Now it’s clear that the fee situation is out of control
Sanctuary’s fee terms mark a low point in the value housing associations put on design
Architects interested in driving up the quality of new housing are wondering if the move to simplify the rules imposed on developers will bear fruit. It may do, but in the meantime there’s a more pressing concern that arguably has had as much impact on driving down standards — and that’s the fee levels offered by housing associations.
Social housing has never paid well. Typically fees on offer hover around 4.5%. Despite this, architects continue to produce interesting work — most recently Mae at New Islington and Haworth Tompkins’ Peabody housing in Pimlico. The bigger picture is less rosy. At last count, most schemes in the affordable sector were rated as “average”.
Why this continues to be the case is hotly debated. Bottom drawers are stuffed with reports on this subject. Yet, even before public expenditure cuts led to a seismic shift in the way housing associations operate, quality has always been in short supply.
But the finger of blame is never pointed at fees. In the absence of a mandatory fee scale and with the general lack of work it’s accepted that architects will work for almost nothing.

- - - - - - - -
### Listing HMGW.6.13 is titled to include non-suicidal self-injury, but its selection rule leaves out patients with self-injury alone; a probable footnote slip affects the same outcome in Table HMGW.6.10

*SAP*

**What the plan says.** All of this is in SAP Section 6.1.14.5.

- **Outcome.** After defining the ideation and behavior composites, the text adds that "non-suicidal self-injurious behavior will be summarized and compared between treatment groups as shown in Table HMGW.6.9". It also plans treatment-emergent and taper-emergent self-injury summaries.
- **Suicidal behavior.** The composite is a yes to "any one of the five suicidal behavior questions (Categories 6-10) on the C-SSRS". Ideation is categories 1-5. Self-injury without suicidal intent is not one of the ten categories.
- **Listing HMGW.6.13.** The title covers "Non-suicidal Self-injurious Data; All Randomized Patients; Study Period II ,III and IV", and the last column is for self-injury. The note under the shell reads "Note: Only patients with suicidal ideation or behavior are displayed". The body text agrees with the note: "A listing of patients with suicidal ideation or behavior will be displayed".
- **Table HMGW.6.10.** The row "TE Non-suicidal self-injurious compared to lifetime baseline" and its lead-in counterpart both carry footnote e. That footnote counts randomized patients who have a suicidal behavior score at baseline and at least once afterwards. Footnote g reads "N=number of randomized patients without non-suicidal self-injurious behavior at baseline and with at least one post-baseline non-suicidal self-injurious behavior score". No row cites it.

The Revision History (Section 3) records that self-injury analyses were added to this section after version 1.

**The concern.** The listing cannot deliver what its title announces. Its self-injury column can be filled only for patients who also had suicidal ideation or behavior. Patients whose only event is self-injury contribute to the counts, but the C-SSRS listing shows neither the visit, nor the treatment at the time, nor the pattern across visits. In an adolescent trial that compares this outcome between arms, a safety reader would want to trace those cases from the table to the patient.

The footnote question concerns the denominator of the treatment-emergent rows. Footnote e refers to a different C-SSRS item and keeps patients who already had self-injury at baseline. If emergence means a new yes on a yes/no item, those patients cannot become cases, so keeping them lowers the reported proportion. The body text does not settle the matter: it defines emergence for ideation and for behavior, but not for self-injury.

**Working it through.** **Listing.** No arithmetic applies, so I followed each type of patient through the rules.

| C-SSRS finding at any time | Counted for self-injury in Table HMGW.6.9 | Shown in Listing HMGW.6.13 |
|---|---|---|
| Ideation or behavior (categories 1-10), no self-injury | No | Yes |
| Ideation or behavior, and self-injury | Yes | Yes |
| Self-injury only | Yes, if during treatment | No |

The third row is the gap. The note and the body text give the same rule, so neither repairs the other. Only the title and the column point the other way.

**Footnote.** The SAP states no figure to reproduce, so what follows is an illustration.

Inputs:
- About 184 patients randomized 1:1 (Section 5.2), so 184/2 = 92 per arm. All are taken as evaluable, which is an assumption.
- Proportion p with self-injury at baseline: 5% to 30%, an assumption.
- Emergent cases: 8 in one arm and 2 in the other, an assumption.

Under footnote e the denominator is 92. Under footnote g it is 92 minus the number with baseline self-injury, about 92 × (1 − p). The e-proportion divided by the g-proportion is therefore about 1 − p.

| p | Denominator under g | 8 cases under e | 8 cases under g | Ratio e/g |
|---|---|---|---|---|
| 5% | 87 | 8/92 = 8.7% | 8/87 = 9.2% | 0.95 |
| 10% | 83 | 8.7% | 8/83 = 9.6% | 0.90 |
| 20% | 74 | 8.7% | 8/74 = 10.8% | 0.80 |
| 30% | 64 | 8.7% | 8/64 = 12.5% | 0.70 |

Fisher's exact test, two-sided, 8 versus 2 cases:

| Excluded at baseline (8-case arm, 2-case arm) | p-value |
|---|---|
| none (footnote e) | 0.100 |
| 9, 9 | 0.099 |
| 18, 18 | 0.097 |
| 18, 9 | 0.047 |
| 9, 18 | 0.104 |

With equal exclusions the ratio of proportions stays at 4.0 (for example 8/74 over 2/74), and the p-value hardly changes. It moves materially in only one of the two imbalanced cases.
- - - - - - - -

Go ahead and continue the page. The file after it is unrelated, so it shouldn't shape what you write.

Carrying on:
The situation is now out of control. Some might argue it has been for a long time. Nil fee bids are nothing new. But the terms offered by Sanctuary — one of the biggest housing associations — to pay architects nothing in the event a scheme doesn’t go ahead and just 1.9% if it does, suggest the situation is about to get a whole lot worse.
If other housing providers follow, more practices will go under. And the impact on housing quality will be palpable: even the saintliest professional will be unable to do other than settle for the cheapest, simplest solution.
Angela Brady is right that Sanctuary’s odious framework needs to be boycotted. But to make a difference, the RIBA needs to put fees — or lack of them — back on the agenda.